17.2 This also means that if a suitcase is lost, you both may be able to claim up to the airline's limit for the items you each lost in the suitcase, rather than being limited to only one claim from one person.
17.3 You can do this with carry on items such as credit cards and ATM cards also, so if one loses billfold or gets purse pickpocketed, you can continue to operate with the other's cards.
18. Make an itemized list before you pack so that you can prove what was in your luggage should it be stolen (too difficult to do this under stress.) The list also helps to cut packing time and reduces your chance of forgetting something.
18.1 Digital pictures of the contents of your suitcase can also establish what was lost if you subsequently need to make a claim.
19. Use the inside of your shoes and sneakers for holding small items. Put each shoe in an airtight plastic bag.
20. Vacuum bags such as the Eagle Creek Pack-It Compressor Kit are handy for two things: bulky winter-weight clothing such as down jackets, and soiled laundry which has left home neatly folded and pressed and turns into a space-hogging pile of scrunched up fabric as you travel.
20.1 Many readers report the most useful sized Pack-it units are the 20” Pack-it folder, and [full-sized] Pack-it cube. You can probably put all your shirts and pants in the folder and all your underwear, socks, sleepwear, etc in the cube.
20.2 Readers report the folders are very effective at eliminating wrinkles that otherwise appear, even if their clothes are tightly packed.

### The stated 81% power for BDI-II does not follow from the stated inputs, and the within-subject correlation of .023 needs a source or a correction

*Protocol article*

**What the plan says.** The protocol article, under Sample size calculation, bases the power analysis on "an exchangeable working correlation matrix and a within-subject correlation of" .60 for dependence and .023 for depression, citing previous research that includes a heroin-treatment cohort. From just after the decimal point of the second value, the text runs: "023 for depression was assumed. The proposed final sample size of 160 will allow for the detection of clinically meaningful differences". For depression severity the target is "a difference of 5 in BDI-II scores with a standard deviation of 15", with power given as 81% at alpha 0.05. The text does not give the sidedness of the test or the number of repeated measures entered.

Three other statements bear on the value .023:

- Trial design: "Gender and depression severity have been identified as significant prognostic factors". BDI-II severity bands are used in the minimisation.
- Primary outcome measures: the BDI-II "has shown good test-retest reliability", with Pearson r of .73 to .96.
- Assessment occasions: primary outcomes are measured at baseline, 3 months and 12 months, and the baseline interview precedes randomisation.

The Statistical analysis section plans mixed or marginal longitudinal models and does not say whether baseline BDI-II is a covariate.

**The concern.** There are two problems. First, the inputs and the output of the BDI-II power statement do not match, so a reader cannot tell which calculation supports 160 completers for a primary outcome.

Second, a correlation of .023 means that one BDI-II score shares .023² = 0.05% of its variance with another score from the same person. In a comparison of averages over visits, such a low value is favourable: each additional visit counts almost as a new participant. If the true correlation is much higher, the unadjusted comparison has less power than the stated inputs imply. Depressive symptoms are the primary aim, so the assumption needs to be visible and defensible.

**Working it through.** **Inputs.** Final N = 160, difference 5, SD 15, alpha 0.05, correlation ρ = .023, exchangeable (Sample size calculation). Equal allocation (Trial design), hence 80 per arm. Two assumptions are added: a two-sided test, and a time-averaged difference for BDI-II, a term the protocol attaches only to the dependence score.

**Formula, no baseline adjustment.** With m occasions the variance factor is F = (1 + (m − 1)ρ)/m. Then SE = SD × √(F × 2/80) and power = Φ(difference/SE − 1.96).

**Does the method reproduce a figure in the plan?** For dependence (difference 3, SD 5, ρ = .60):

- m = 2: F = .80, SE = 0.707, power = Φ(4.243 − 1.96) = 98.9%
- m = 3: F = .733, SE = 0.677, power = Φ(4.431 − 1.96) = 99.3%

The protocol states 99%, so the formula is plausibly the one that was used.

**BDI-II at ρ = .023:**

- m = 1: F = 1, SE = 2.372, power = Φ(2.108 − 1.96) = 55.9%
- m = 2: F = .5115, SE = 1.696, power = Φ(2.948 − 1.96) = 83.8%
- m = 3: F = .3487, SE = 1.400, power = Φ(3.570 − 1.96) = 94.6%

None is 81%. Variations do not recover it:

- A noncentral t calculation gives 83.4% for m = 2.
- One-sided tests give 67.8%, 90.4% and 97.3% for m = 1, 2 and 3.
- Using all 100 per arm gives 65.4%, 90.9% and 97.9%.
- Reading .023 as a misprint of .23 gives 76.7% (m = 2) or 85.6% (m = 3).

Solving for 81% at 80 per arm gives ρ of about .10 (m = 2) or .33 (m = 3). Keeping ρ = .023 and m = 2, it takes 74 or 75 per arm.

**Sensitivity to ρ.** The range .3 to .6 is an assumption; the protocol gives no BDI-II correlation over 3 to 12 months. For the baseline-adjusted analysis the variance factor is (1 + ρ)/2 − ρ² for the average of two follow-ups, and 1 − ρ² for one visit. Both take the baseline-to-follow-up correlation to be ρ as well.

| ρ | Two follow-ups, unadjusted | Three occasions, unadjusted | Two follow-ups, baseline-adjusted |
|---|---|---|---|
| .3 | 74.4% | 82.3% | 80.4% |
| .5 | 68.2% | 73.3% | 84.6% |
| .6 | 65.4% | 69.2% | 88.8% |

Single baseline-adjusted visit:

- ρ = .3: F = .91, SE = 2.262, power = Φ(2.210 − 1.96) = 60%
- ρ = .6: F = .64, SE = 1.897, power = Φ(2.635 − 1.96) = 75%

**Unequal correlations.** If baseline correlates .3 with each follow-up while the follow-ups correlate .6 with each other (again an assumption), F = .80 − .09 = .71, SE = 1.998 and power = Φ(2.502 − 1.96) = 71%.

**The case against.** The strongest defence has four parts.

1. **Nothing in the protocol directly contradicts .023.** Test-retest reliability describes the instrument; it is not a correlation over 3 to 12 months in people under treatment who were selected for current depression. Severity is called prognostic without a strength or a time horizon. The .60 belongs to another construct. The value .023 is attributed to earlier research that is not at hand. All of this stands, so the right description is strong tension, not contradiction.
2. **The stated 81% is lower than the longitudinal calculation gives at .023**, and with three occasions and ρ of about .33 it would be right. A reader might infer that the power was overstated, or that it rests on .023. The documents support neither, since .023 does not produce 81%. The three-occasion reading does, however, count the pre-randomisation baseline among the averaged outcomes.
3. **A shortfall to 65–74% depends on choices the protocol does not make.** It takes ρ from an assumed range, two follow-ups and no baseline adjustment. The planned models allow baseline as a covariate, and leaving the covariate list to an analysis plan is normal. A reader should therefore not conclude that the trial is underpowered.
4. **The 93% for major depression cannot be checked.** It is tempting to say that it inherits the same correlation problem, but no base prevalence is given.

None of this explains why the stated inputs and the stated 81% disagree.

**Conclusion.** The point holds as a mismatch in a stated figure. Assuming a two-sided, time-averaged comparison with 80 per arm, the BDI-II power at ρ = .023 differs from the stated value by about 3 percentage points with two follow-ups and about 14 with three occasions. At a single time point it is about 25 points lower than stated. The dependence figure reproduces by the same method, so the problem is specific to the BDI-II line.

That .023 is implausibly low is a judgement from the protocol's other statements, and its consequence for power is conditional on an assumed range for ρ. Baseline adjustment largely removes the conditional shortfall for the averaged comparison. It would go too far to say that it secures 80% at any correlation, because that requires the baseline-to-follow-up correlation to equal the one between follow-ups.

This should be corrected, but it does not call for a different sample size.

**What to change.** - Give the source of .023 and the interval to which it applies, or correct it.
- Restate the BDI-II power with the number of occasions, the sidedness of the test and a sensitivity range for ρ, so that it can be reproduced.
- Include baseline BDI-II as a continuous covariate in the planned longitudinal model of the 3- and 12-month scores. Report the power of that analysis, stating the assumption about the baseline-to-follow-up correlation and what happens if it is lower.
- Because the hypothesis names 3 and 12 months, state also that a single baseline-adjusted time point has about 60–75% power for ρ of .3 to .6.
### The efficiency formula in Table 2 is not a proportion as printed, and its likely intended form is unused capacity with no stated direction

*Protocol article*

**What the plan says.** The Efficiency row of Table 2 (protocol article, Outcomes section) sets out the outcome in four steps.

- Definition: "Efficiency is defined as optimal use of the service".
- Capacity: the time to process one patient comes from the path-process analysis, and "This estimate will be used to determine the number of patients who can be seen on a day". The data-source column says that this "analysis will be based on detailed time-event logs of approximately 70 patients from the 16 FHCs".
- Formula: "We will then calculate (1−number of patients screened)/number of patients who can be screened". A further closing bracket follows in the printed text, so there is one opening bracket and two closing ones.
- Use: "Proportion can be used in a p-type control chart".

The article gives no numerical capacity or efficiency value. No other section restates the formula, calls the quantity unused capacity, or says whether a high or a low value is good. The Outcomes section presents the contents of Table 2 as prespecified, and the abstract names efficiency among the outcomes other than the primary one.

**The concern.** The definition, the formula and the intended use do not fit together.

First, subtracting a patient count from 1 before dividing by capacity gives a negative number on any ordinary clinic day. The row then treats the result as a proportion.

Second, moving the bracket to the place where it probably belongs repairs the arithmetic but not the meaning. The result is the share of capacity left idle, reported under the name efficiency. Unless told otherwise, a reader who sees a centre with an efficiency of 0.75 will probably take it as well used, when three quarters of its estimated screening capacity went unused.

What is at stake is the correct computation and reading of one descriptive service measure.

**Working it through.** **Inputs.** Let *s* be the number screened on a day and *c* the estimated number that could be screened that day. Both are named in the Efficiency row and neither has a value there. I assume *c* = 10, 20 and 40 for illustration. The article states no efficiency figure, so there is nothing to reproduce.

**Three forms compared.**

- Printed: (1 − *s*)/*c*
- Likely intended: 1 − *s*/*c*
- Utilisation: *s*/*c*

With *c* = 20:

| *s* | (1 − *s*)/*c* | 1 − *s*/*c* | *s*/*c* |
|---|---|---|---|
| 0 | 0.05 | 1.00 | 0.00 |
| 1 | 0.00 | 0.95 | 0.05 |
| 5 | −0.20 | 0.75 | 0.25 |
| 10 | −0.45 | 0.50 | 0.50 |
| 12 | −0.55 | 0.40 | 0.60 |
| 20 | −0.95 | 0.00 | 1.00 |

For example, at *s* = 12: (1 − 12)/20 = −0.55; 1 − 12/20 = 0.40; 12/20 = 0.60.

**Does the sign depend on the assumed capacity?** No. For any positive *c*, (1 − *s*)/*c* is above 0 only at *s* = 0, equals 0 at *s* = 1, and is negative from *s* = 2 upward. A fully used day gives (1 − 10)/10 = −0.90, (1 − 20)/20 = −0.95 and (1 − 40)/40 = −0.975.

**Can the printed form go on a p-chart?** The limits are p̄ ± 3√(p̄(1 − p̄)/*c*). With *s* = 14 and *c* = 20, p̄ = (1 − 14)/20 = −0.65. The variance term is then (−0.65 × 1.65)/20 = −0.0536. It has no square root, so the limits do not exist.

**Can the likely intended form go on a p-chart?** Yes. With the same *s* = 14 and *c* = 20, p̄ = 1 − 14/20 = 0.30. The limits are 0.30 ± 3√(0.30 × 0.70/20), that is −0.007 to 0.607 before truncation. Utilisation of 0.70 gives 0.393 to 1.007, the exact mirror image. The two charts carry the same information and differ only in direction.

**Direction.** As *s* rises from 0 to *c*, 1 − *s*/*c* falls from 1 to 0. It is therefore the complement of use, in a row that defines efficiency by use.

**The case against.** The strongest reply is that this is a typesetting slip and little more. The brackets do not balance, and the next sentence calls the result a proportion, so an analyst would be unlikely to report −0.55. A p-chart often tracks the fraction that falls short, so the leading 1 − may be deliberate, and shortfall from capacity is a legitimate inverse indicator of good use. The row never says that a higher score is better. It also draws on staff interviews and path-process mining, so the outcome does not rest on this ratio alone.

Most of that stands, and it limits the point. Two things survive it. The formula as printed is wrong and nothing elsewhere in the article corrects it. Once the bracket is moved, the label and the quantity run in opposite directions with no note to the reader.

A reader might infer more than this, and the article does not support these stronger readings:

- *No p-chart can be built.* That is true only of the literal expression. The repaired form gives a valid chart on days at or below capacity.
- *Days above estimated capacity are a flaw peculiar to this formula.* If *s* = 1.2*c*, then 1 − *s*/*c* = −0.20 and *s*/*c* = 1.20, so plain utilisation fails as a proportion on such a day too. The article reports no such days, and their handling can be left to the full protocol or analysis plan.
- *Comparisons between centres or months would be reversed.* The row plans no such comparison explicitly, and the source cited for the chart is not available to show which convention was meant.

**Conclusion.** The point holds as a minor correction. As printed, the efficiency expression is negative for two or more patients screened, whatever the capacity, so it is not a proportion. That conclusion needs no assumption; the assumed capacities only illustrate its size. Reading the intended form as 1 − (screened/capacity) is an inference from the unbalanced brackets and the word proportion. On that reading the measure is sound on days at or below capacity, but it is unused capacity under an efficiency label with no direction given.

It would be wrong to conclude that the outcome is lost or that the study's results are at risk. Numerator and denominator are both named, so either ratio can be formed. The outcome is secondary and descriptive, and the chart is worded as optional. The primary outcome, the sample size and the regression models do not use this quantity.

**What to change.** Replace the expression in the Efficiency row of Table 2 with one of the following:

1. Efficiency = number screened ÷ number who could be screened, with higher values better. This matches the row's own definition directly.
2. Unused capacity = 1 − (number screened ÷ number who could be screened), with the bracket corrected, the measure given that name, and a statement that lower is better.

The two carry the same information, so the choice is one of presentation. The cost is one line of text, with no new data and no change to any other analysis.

21. When traveling a long distance and taking reading material, take magazines for the beginning of the trip. As you finish a magazine, leave it behind for someone else and reduce the weight of your carryon. Save books, which you may want to keep, for later in the trip.
21.1 If buying books for a journey, consider buying used (ie inexpensive) books and similarly discard them as you've read them too.
22. Useful rule of thumb and tool for self-control : Each person on a trip can take no more with them than they can conveniently carry themselves, both upon departure and during the course of the trip while buying things and adding to the luggage's weight and bulk.
22.1 For the very disciplined, apply this rule to children as well as adults.
23. Print out address labels for everyone you want to send a postcard to. Then, when you write the postcard, you don’t have to write the address, you just stick on the label. It may only save 30 seconds a postcard, but 20 postcards is 10 minutes.
Also, since the address is typed, it is much easier for postal services around the world to read the address and send it to the right place. This also means you can see at a glance who you still have to send postcards to.